News and Notes

A roundup of all the latest news to come out of the Bayer School, including conferences and the Bayer School social media initiative.

Bayer School Hosts Film Screening

In honor of the 70th anniversary of the Jewish rebellion at the Nazi extermination camp Sobibor, a screening of the film Deadly Deception at Sobibor was held Nov. 11, 2013, in the Power Center Ballroom at Duquesne University.

Deadly Deception at Sobibor was sponsored by the Nathan J. and Helen Goldrich Foundation, Duquesne University and the Bayer School of Natural and Environmental Sciences.

This documentary chronicles Yoram Haimi's attempt to uncover information about his uncles who perished at the Sobibor extermination camp in Eastern Poland. From a Moroccan-Jewish background, Haimi was educated as an archaeologist of ancient Israel and began the quest of a lifetime, intent on learning details of the "Deadly Deception" of the Holocaust at Sobibor.

Passing the Torch to a New Generation of JFK Assassination Researchers

Shale SymposiumThis fall, 50 years after the murder of President John F. Kennedy, the Cyril H. Wecht Institute of Forensic Science and Law took up the torch of assassination research at a three-day academic symposium intended to advance the collective understanding of what may be the world’s greatest cold case ever, and to pass interest in the case on to students and other new researchers.

Passing the Torch, the Institute's thirteenth annual symposium, convened experts in forensic science, criminal law, political science, journalism and other disciplines to analyze and discuss a wide variety of evidentiary, investigative and historical issues pertaining to the assassination. A sold-out crowd of over 500 people attended the symposium, which was held in the Power Center Ballroom and other campus locations.

Among the two dozen speakers on hand: first-generation researchers Mark Lane and Josiah Thompson, filmmaker Oliver Stone, Parkland Hospital surgeon Robert McClelland (appearing by videoconference), and, of course, the Institute's namesake and Advisory Board chairman himself, Dr. Cyril H. Wecht.

"We're very pleased with the progress we made here," said Dr. Wecht, who, as one of the earliest critics of the Warren Report, went on to serve on the U.S. House Select Committee on Assassinations, which concluded in 1979 that the president's death was probably the result of a conspiracy. "While we may not have found the "smoking gun," we did manage to synthesize multiple areas of research, bringing us that much closer to the resolution of this crime."

For more information about the conference, including the availability of video, please contact the Institute at wechtinstitute@duq.edu or 412.396.1330.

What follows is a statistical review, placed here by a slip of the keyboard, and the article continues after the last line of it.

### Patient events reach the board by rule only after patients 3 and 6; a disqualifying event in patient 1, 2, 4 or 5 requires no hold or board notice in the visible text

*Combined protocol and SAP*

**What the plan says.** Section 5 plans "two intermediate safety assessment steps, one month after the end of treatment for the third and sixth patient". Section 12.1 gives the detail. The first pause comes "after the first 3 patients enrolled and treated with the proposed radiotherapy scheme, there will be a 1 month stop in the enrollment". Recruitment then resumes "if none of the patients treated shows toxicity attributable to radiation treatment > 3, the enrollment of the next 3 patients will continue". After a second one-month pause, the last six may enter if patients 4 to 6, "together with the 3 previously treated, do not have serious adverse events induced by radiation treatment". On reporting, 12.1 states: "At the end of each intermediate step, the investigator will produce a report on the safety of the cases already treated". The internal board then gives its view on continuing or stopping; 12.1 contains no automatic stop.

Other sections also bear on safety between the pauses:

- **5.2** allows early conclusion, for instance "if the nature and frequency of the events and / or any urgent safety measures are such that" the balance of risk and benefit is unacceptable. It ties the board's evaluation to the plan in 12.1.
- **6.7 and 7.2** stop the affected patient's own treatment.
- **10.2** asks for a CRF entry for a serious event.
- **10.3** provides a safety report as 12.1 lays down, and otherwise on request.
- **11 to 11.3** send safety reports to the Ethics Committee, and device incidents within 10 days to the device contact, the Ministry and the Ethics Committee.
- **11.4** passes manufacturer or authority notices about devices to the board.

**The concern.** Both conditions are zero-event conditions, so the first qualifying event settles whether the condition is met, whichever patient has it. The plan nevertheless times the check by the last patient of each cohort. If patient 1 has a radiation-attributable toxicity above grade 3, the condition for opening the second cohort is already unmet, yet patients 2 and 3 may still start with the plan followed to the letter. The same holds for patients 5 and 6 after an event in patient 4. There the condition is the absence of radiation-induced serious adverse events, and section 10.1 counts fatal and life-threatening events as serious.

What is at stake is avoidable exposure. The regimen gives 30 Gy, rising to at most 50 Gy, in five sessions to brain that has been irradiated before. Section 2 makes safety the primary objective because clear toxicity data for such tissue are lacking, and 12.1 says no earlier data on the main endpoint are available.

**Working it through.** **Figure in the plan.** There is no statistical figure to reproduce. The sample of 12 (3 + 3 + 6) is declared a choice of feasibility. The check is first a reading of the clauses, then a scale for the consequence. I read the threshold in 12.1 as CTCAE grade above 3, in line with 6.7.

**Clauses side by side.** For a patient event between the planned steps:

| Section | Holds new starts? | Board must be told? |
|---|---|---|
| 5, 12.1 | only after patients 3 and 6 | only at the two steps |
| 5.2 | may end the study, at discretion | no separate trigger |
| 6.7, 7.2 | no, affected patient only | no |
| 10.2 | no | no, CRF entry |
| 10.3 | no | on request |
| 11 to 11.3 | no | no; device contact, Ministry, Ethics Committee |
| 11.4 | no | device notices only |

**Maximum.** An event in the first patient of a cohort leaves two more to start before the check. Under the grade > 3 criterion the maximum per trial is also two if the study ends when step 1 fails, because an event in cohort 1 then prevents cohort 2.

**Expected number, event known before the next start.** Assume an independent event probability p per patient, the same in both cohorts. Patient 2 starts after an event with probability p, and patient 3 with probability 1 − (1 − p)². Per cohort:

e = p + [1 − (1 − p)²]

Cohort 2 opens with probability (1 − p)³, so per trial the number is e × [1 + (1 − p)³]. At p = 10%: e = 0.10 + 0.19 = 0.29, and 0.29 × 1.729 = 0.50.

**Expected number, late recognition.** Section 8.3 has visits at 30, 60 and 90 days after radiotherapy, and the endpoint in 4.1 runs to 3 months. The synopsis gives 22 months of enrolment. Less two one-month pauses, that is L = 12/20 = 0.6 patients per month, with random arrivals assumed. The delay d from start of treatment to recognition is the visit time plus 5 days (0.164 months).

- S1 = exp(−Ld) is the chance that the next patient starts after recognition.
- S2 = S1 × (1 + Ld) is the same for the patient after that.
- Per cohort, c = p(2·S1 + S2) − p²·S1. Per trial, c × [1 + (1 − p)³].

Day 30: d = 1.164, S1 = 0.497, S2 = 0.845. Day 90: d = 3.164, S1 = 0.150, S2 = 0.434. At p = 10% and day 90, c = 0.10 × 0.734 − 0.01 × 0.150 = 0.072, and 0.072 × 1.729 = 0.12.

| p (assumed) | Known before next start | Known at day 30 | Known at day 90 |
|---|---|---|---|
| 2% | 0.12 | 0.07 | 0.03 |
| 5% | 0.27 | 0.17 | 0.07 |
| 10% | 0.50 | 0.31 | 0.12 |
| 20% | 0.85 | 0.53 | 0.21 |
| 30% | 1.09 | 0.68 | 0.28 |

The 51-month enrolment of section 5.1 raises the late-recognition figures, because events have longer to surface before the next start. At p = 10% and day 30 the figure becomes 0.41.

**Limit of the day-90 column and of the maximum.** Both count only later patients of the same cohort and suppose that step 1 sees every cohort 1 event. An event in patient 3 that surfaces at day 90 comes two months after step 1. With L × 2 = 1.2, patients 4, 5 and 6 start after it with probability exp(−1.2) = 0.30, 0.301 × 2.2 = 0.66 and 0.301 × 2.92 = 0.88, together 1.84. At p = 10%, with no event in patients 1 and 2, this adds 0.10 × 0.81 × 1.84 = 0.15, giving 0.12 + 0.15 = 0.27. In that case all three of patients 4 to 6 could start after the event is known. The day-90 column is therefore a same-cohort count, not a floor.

Regional Perspectives to Integrate Exposure & Exposome Measurement with Effects on Human Health Symposium

Duquesne University and Agilent Technologies sponsored the Regional Perspectives to Integrate Exposure & Exposome Measurement with Effects on Human Health Symposium on Oct. 10, 2013.

Children in Western Pennsylvania appear to be exposed to more toxic chemicals than other children nationwide, and children with autism may process these chemicals differently from other children, suggests a study by Duquesne University and The Children's Institute of Pittsburgh.

Dr. H.M. "Skip" Kingston, professor of analytical chemistry at Duquesne, collaborating with developmental pediatrician Dr. Scott Faber at The Children's Institute, has examined environmental pollutants and autism in children. In sampling Pittsburgh-area children with and without autism, Kingston and Faber found higher-than-national normal levels of some organic toxic chemicals.

"The magnesium and glutathione data support the presence of compensatory physiology in children with autism exposed to the high heavy metal and chemical stress of living in Western Pennsylvania," Kingston and Faber concluded, leading them to believe that children with autism detoxify differently from those without the condition.

The children in the study, with and without autism, had much higher blood concentrations of certain chemicals-benzene, toluene and xylene-compared to national concentrations.

Upcoming Mini-Symposium on Metals in Biological Systems

On Dec. 6, 2013, the Bayer School of Natural and Environmental Sciences Center for Metals in Biological Systems will present the ninth annual Mini-Symposium on Metals in Biological Systems.

Environmental effects of metal ions are of concern, especially in Western Pennsylvania, and many researchers are actively addressing this aspect here in Pittsburgh. The Mini-Symposium on Metals in Biological Systems provides a forum for researchers and educators with expertise that spans from synthetic chemists to environmental toxicologists to biomedical scientists, who are at the interface of chemistry and biology to meet and discuss topics of common interests.

This venue fosters new collaborations and friendships between scientists with complementary skills and goals. It engages next generations of scientists into the current and emerging problems. One of the goals is to provide a platform for a diverse audience to share exciting new findings. In addition to the plenary lecture sessions, extensive poster sessions for undergraduate, graduate and postdoctoral students are held to facilitate discussions in an open atmosphere. Exemplary posters presented by undergraduate students are recognized through awards.

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